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Scott Arboretum. Photo by joanneleon. October, 2012





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Inauguration 2013: President Obama’s Martin Luther King Jr. moment

When President Barack Obama looks west across the national mall from the Capitol on Monday, his panorama will include the spot to the right where contractors are building the National Museum of African American History and Culture by the foot of the Washington Monument.

The Martin Luther King Jr. Memorial will be to his left, obscured from sight but not from mind.
And, directly in front of him — across a sea of people who come to hear his second inaugural address — Obama will have a view of the Lincoln Memorial, the Doric tribute to the president Obama most identifies with and the backdrop for King’s most famous civil rights speech.
As he takes the oath of office on the federal holiday marking King’s birthday, Obama will place his left hand on a bible once owned by King, an explicit consecration of the often implicit connection between the most prominent leader of the civil rights movement and the first black president.

Rev. Martin Luther King, Jr. - April 4, 1967 - Beyond Vietnam: A Time To Break Silence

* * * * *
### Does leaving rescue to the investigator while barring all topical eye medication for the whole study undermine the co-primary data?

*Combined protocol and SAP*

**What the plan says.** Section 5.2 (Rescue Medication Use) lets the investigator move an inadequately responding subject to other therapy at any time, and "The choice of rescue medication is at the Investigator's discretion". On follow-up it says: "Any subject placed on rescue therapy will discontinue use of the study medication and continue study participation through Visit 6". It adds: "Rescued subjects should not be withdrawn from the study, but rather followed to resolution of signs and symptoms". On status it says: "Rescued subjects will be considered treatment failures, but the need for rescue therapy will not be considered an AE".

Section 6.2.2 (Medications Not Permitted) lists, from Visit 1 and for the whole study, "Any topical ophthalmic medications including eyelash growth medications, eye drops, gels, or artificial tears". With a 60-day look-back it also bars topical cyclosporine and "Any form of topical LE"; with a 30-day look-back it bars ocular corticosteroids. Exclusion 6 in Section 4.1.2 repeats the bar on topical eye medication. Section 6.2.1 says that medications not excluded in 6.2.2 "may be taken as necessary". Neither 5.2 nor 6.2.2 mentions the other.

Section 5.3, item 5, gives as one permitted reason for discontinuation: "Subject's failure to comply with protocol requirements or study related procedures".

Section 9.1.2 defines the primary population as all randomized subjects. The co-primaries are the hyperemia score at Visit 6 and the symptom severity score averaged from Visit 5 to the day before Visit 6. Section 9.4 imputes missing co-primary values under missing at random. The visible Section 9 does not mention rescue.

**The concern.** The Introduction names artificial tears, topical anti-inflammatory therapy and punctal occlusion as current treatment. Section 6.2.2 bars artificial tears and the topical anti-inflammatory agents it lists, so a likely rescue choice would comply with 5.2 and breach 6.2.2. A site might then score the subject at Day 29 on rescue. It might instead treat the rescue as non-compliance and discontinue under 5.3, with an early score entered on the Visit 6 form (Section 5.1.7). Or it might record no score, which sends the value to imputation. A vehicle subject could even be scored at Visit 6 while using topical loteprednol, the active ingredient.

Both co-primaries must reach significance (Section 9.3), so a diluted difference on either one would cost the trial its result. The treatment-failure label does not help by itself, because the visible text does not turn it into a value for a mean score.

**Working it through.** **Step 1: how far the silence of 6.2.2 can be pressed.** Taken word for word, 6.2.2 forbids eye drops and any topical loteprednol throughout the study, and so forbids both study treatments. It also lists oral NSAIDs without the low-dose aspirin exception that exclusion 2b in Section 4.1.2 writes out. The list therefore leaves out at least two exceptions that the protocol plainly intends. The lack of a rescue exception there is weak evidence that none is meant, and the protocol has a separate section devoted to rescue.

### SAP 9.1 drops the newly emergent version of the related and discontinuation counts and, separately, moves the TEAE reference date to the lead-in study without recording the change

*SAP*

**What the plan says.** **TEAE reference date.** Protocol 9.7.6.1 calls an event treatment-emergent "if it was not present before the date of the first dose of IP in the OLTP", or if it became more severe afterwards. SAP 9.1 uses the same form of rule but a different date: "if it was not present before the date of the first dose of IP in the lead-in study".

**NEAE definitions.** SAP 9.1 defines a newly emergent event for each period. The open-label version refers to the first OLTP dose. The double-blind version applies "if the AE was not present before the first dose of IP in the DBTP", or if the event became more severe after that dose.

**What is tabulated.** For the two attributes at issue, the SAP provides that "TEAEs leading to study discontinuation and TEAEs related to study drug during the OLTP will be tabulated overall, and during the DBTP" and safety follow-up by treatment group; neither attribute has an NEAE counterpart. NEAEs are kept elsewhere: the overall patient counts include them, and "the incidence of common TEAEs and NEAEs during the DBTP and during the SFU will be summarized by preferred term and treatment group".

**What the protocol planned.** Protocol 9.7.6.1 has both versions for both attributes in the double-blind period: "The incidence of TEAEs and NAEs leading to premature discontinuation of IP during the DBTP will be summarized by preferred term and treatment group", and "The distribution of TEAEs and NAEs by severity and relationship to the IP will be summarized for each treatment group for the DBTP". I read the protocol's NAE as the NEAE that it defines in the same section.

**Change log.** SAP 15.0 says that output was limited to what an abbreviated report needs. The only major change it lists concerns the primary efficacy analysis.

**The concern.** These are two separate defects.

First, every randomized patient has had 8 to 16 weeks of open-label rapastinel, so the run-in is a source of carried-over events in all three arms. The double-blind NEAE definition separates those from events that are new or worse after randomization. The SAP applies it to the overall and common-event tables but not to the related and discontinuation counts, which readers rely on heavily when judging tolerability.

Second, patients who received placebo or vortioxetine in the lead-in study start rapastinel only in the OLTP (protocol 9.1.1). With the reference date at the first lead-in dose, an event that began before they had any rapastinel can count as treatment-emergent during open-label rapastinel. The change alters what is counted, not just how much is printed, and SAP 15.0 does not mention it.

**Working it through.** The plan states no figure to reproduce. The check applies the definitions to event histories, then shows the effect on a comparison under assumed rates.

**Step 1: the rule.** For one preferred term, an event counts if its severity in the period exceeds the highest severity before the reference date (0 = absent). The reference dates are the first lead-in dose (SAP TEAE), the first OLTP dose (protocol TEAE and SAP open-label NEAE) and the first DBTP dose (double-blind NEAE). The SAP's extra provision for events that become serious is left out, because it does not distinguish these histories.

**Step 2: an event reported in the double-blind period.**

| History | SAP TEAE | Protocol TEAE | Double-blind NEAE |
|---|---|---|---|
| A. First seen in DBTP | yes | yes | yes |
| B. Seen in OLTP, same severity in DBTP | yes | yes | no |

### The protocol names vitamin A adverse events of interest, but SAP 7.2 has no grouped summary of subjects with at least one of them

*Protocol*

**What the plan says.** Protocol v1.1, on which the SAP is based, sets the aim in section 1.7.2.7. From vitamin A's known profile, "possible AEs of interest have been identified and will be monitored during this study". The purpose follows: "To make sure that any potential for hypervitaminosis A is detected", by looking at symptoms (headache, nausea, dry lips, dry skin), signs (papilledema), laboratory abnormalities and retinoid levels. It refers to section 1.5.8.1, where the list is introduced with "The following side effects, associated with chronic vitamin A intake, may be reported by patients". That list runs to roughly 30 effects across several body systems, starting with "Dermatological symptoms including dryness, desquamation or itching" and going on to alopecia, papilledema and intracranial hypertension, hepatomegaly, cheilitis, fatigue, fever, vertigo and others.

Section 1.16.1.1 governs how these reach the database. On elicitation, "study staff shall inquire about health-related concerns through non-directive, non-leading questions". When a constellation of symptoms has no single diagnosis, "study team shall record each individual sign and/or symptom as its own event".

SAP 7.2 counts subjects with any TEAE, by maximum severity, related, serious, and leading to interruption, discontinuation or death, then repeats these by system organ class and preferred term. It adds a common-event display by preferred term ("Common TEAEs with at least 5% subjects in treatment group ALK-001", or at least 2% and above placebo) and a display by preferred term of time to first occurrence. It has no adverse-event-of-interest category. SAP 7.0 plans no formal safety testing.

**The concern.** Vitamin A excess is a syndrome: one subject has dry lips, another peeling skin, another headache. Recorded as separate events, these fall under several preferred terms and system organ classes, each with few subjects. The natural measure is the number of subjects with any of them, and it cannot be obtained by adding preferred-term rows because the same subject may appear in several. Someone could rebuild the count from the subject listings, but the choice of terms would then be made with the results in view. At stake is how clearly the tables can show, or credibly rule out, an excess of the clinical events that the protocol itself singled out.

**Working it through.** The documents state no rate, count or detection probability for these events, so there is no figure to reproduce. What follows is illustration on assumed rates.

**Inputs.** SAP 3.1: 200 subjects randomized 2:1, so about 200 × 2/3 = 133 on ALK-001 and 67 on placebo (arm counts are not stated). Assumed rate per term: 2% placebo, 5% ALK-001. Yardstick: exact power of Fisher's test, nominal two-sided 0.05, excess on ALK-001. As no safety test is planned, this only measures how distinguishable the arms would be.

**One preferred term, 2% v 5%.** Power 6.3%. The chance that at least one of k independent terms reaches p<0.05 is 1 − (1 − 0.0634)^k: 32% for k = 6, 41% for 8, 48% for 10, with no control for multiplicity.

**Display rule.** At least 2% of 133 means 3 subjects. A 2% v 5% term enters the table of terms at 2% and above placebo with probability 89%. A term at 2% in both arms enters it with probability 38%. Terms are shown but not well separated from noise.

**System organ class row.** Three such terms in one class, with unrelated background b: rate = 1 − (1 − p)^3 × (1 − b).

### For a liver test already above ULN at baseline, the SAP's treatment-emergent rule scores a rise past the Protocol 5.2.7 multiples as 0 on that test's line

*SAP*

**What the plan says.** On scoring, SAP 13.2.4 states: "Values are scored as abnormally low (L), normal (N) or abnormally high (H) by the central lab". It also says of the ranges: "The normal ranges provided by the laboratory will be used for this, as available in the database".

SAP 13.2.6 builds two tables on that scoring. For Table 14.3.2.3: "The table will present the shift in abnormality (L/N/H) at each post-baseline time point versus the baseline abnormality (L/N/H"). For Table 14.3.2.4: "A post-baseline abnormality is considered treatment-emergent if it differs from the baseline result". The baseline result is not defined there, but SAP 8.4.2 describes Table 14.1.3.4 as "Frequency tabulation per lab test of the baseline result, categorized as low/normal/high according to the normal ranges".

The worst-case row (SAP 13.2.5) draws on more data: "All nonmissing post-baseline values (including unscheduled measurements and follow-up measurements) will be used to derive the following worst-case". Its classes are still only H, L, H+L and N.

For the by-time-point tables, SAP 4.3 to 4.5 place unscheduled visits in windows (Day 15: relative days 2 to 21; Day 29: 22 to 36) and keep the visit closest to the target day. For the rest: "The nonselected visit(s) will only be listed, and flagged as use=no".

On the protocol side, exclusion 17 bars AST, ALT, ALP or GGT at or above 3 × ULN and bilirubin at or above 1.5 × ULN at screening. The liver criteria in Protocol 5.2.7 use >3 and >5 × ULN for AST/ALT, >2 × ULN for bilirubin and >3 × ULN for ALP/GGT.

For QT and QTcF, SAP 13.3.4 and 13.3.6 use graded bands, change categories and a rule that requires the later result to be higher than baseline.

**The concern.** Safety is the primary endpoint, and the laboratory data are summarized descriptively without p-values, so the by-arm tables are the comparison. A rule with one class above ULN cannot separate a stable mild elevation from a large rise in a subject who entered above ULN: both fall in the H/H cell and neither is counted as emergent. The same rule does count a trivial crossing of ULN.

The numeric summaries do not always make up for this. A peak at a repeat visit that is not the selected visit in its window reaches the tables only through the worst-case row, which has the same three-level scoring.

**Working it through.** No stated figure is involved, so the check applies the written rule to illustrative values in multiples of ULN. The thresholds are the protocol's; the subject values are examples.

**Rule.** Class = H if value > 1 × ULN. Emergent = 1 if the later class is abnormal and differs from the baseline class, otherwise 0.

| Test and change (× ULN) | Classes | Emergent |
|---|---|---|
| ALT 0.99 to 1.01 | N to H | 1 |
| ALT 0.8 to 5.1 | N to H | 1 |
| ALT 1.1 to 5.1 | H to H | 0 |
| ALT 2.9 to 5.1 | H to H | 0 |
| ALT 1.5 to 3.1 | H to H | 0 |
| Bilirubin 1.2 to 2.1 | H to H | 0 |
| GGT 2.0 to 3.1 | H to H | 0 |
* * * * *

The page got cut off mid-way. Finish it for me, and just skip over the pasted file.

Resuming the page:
Riverside Church. New York City. April 4, 1967.


MLK's vehement condemnations of US militarism are more relevant than ever
His vital April 4, 1967 speech is a direct repudiation of the sophistry now used to defend US violence and aggression

The civil right achievements of Martin Luther King are quite justly the focus of the annual birthday commemoration of his legacy. But it is remarkable, as I've noted before on this holiday, how completely his vehement anti-war advocacy is ignored when commemorating his life (just as his economic views are). By King's own description, his work against US violence and militarism, not only in Vietnam but generally, was central - indispensable - to his worldview and activism, yet it has been almost completely erased from how he is remembered.

King argued for the centrality of his anti-militarism advocacy most eloquently on April 4, 1967, at Riverside Church in New York City - exactly one year before the day he was murdered. That extraordinary speech was devoted to answering his critics who had been complaining that his anti-war activism was distracting from his civil rights work ("Peace and civil rights don't mix, they say. Aren't you hurting the cause of your people, they ask?"). King, citing seven independent reasons, was adamant that ending US militarism and imperialism was not merely a moral imperative in its own right, but a prerequisite to achieving any meaningful reforms in American domestic life.